NFL Owners Lockout: How Will Work Stoppage Affect Loaded 2011 Free-Agent Class?

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NFL Owners Lockout: How Will Work Stoppage Affect Loaded 2011 Free-Agent Class?
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With the NFL free agents not allowed any contact with any NFL teams and NFL coaches not allowed to engage in any team-related activities, the 2011 NFL free agent class may be the biggest story that no one is talking about right now.

With such a high level of talent, intrigue and unrest on the market right now just waiting to explode onto the market, it's only a matter of time before a new CBA (collective bargaining agreement) blows the whole thing up. There are players that are eager to move on and some that are highly coveted by their 2010 teams.

With guys like Sydney Rice, T.O., Nnamdi Asomugha, DeAngelo Williams, Steve Smith (NYG), Matt Light, Cedric Benson, etc. all likely ready to go where the money takes them, the uncertainty of how long they'll all have to decide exactly where that is, is a cloud hanging over this whole fiasco.

So many teams that have a lot of holes to fill could use any number of these free agents, but many of those teams don't even have a full coaching staff with experience with one another. How do they decide who to go after if and when a deal gets done between the players and owners? How do new evaluating coaches know exactly what those holes are going to be in their new cities/locker rooms?

I don't envy the position of being an NFL general manager this season. They may face the hardest task they've ever faced in their careers when the season finally gets underway. These GMs have the task of going off of what they know from the season before, which will work for teams that will be running the same system they've run for years.

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What about teams like the Denver Broncos, Carolina Panthers and Cleveland Browns, who have new head coaches who are implementing new systems with a new staff? How do they approach the free-agent market? How do they know where to start in filling the crater sized holes in their depth charts?

Then there are cases such as that of the Kansas City Chiefs and Oakland Raiders, who have a good idea as to just what they need to continue their upward climb to success but will have to swim the shark infested waters that are in the free-agent pool when everyone jumps in at once. How do they single out the guys they want when they have had virtually no contact with their staff to game-plan?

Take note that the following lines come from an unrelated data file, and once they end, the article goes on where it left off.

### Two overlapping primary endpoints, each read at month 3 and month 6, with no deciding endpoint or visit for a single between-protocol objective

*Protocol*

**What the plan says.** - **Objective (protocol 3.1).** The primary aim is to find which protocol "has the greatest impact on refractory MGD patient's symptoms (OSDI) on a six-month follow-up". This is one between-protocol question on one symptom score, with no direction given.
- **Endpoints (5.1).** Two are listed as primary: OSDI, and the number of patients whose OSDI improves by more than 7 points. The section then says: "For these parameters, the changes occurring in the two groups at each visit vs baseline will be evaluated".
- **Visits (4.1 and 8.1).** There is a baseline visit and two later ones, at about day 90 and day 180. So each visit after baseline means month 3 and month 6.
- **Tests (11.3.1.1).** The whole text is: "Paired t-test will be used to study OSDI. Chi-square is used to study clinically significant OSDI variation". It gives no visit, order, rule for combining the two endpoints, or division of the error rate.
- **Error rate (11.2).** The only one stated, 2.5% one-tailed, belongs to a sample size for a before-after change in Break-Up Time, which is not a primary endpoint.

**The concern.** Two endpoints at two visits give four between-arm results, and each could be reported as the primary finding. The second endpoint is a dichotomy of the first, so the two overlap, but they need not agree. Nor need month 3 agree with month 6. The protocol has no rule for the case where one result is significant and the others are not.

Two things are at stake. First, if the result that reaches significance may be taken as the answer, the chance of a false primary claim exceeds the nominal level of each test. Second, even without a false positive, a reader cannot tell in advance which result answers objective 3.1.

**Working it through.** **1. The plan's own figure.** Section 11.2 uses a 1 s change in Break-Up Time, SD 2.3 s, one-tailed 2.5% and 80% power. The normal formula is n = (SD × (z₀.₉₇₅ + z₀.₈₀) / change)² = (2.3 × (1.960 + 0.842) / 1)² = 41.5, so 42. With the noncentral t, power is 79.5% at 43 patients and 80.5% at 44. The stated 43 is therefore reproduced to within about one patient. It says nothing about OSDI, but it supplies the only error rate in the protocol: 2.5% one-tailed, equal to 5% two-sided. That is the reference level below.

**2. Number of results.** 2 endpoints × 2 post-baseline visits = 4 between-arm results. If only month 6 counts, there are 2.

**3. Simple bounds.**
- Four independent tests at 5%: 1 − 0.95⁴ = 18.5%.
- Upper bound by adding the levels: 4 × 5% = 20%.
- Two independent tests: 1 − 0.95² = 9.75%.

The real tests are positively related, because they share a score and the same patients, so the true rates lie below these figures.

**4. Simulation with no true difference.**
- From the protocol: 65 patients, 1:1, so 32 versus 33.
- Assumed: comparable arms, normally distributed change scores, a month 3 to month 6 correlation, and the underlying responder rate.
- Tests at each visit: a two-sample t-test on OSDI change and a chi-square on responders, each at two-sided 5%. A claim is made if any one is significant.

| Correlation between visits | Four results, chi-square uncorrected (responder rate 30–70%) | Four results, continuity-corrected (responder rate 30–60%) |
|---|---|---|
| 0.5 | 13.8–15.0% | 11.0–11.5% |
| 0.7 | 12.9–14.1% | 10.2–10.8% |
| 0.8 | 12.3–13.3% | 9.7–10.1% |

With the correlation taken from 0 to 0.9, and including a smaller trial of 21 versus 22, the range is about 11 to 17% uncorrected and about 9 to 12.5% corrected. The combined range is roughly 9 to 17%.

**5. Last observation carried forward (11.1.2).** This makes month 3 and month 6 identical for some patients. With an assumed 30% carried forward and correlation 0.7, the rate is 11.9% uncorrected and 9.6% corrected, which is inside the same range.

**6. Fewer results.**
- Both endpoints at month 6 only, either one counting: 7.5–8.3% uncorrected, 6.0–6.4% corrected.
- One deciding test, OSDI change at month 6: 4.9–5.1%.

There are also guys out there like Larry Fitzgerald and Kevin Kolb, who aren't free agents but are clearly unhappy with their current situations and want out. With no time to lay down the foundation for trade talks or draft picks to bargain with—seeing as the 2011 draft will almost certainly pass before a new CBA is agreed upon—how can all parties be expected to find a common ground they can live with?

There are more than 50 notable free agents going into this upcoming season that many teams would normally be engaging in talks soon, if not already, who now face the gaping uncertainty of not knowing where their next check will come from or what city they will be living in when August comes around.

There are a lot of questions, and what's worse than that is that there are seemingly no answers for many of them. This whole free-agency situation could turn into a big lottery-style money grab, leaving a lot of teams and some players out in the cold this winter. It could also blow over, but the longer the courts take, the less likely that outcome is to be realized.

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Either way, with the obscene amount of money that the NFL makes for most who are involved with it is unprecedented by any other period in league history. This work stoppage can't be compared to the last one, because that was more than two decades ago.

The average starter-caliber free agent now probably makes around what the top paid guys in the NFL made in the 80s, if not a fair deal more. This is going to make this a sticky situation if the gap between the owners and players isn't bridged, and fast.

I wish great gobs of good luck to Roger Goodell and smooth sailing to DeMaurice Smith in getting a deal done. The future of your workforce may depend on it.

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